We are now in the 8th inning and Davey Johnson calls for his closer, Jack McDowell. McDowell and Jesse Orosco would make a formidable righty/lefty combination out of their bullpen, much like the Cardinals had with Ken Dayley and Todd Worrell. The top of the 8th would feature the third rarity of the game – a Keith Hernandez error. The Cardinals would get a runner to third, and the Mets seemed willing to concede a run to avoid a big rally. But the rally failed to materialize and more Cards fans turned off their radios.
And this brings us to the most exciting 10 minutes of 1987.
With the Cardinals trailing 4-1 and the Mets closer in a nice groove, the Cardinals brought the heart of the order up (Ozzie Smith, Tommy Herr and Dan Driessen). Ozzie would start things off with a walk. Tommy Herr would try to pull the ball through the right side of the infield but Keith Hernandez would make the play and take the conservative out at first. Smith’s run at second meant nothing. Or so they thought. Driessen would strike out and the Cardinals were down to their last out – still trailing 4-1. McGee would extend the inning hitting a sharp single up the middle scoring Smith from second. Again the Mets would make the conservative play holding McGee at first. Smith’s run meant nothing. And in steps youngster Terry Pendleton. And Roger McDowell gets two quick strikes against the Cards third baseman. And sitting in the Sound Warehouse parking lot while my wife was shopping for CDs I heard something that I could not believe. With 2 strikes, one strike away from dropping the first game of this pivotal series, Terry Pendleton hits a 2 run homer to the deepest part of Shea Stadium – dead center field. It was hard to hear the call over all of the Mets fans cheering thinking they had won the game.
Improbably the game was now tied 4-4. And the Cardinals were not done – not by a long shot.
David Green would double putting the go ahead run at second, but catcher Tom Pagnozzi would strike out to end the inning.
Whitey Herzog would go again to his bullpen and play the lefty vs lefty odds chosing Ken Dayley over Todd Worrell. Fans of the 80s Cardinals will remember fondly the pitching antics of Ken Dayley. He would show moments of dominating brilliance followed by unexpected wildness. And then sometimes followed by cartoon-like wildness. Like Mitch Williams in the 90s, Dayley could walk the bases loaded and then strikeout the side. And the bottom of the 9th on September 11, 1987 we would experience all that was a Ken Dayley outing.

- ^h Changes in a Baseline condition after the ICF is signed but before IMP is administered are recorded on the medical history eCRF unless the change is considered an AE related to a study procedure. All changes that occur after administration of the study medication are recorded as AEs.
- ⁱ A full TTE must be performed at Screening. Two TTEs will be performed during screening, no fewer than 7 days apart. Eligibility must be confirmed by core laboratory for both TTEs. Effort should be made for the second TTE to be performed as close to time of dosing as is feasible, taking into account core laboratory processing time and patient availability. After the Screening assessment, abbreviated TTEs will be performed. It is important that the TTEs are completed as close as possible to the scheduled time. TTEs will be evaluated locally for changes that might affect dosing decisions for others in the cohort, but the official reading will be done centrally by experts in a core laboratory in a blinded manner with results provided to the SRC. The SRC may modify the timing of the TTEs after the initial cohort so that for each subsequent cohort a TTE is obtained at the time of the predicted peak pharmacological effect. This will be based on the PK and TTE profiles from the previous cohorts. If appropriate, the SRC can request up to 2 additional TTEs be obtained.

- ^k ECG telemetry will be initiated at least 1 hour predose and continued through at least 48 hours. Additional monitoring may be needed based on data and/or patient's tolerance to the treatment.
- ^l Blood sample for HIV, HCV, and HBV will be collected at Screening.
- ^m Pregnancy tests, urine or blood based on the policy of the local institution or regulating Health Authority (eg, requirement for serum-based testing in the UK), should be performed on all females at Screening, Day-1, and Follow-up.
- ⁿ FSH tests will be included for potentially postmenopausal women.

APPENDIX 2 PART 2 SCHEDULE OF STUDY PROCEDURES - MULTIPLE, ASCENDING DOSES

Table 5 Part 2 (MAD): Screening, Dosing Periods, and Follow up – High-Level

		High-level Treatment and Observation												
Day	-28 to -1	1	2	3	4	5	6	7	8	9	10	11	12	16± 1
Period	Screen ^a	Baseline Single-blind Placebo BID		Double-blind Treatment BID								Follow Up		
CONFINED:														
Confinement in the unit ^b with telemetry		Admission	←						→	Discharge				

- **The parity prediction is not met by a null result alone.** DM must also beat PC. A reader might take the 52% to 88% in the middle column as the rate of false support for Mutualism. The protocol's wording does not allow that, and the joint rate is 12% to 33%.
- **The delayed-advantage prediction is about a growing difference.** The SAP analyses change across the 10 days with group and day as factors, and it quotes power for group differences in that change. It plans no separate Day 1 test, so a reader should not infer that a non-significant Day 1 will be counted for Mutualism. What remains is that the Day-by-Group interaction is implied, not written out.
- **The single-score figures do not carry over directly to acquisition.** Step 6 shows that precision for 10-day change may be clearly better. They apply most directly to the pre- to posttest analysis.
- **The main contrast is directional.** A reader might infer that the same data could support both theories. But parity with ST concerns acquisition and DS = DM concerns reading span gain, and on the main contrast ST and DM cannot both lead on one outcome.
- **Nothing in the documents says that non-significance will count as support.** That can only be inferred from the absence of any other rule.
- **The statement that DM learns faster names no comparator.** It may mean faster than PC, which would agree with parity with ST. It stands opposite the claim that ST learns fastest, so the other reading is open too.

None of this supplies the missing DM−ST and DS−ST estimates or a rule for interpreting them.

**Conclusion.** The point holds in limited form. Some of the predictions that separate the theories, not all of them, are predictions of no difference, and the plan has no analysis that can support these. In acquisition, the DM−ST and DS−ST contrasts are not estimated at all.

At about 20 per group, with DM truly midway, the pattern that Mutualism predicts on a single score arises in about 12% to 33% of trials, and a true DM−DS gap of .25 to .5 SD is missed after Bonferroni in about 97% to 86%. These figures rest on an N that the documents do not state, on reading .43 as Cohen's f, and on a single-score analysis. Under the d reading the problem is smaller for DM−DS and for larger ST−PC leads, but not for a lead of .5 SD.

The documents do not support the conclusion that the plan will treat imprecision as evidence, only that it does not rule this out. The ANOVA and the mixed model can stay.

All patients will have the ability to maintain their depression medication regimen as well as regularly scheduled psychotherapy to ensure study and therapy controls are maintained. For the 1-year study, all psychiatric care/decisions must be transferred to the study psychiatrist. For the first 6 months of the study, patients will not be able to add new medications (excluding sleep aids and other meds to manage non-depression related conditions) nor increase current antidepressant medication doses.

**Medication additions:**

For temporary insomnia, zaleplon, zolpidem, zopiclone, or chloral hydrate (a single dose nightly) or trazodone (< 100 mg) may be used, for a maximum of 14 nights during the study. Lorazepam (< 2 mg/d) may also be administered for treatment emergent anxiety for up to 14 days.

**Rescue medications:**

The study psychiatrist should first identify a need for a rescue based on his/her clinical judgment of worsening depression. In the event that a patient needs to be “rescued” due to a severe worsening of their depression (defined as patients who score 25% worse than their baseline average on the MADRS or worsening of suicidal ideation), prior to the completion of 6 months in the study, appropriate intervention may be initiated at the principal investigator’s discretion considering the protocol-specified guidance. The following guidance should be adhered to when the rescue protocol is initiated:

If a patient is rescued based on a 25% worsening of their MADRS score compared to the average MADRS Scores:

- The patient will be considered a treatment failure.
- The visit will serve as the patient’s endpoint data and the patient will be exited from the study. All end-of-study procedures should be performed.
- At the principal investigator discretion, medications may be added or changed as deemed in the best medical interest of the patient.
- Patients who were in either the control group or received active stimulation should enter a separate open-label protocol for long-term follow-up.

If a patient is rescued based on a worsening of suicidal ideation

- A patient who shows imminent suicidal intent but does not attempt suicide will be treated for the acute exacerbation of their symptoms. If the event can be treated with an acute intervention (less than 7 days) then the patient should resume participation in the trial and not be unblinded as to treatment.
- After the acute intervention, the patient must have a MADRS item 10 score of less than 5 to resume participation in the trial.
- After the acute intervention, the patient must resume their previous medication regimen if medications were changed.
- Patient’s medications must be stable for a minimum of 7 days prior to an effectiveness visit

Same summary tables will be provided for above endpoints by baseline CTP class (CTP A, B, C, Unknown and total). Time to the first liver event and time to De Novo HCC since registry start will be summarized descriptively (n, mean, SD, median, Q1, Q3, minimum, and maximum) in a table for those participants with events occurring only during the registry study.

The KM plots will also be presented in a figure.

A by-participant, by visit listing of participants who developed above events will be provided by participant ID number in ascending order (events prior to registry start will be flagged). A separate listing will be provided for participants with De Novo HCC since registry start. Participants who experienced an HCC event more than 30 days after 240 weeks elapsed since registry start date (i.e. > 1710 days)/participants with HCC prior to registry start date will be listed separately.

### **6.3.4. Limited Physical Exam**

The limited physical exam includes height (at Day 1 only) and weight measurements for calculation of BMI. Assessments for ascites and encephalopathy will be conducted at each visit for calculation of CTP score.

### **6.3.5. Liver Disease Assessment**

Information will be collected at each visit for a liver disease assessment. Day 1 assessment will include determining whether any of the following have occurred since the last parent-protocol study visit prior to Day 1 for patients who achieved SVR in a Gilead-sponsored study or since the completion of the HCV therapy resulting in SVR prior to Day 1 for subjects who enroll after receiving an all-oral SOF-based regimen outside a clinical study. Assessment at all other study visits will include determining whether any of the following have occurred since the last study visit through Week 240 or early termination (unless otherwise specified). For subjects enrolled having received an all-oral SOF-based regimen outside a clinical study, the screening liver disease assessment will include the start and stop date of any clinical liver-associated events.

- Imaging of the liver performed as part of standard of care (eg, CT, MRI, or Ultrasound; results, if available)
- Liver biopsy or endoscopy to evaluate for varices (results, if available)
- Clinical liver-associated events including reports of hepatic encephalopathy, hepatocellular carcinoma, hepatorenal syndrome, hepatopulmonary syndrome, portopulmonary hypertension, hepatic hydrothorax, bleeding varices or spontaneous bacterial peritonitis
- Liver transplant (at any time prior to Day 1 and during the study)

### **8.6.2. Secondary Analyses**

Lee Mazilli would make the first out on a line drive to Dan Driessen. Then a single by pinch hitter Bill Almon would set the stage for some of Dayleys drama. A wild pitch would put Almon at second. The winning run in scoring position with only one out and Dayley facing the top of the Mets potent batting order. Poor Mookie Williams was overmatched by Dayley’s devistating fastball and wicked curve and eventually would strike out. A walk to Tim Tuefel would bring Keith Hernandez to the plate. And the Mets fans to their feet. Cheering so loudly that they could be heard as far away as Philadelphia, Dayley gets the best of the ex-Cardinal, getting him to groundout to his counterpart, Driessen.
Could it get any better than this ? Extra innings late in a pennant race between the league’s best two teams ? Of course it could – with a Cardinal victory. Which would not take very long on this evening. And like all of the great games of the decade it involved some Whitey Ball.
Jesse Orosco, the other half of the Mets closing tandem would pitch the 10th. Tony Pena would line out to short to start the inning. A seeing eye single dribbling into left would put Vince Coleman on first. A wicked single to left would put Coleman at 3rd and a single to right center by Tommy Herr would put the Cardinals on top for the first time in the game, 5-4. Driessen’s force play at 2nd would score an insurance run when he beat out the double play throw to first and the Cardinals had a 6-4 lead. And Willie McGee being Willie McGee struck out to end the rally. But nobody cared – we had a 6-4 lead.
With the heart of the Mets order due up in the bottom of the 10th, Herzog stayed with his lefty, but Todd Worrell was getting ready. Just in case.
But he wouldn’t be needed on this night. Dayley made quick work of the Mets striking out Strawberry and getting fly ball outs from Kevin McReynolds and Gary Carter. This was the brilliance that Dayley occasionally displayed and it couldn’t come at a better time.
Within one pitch of losing the first game of the pivotal series in New York, the Cardinals rallied for a victory winning not only this game but gaining enough momentum to carry them to the National League East Championship and another World Series visit. After this game the Cardinals would not look into the rear view mirror to see who was chasing them – they were not to be caught.
As a postscript to this story, the Cardinals would go on to split or win all but two series after this monumental game. They would lose a heartbreaker on September 25, a Friday game at Wrigley. One bad pitch by Bob Forsch to Andre Dawson gave the Cubs a 2-0 lead that would hold up in spite of two Vince Coleman stolen bases. And with the season winding down the Cardinals would lose 2 of 3 to the Mets at home – but those games meant nothing as Danny Cox, Joe Magrane and Greg Matthews took 3 of 4 from Montreal, the last of these with the Mets in the stands watching the Cardinals celebrate winning the National League East for the 3rd time in the decade.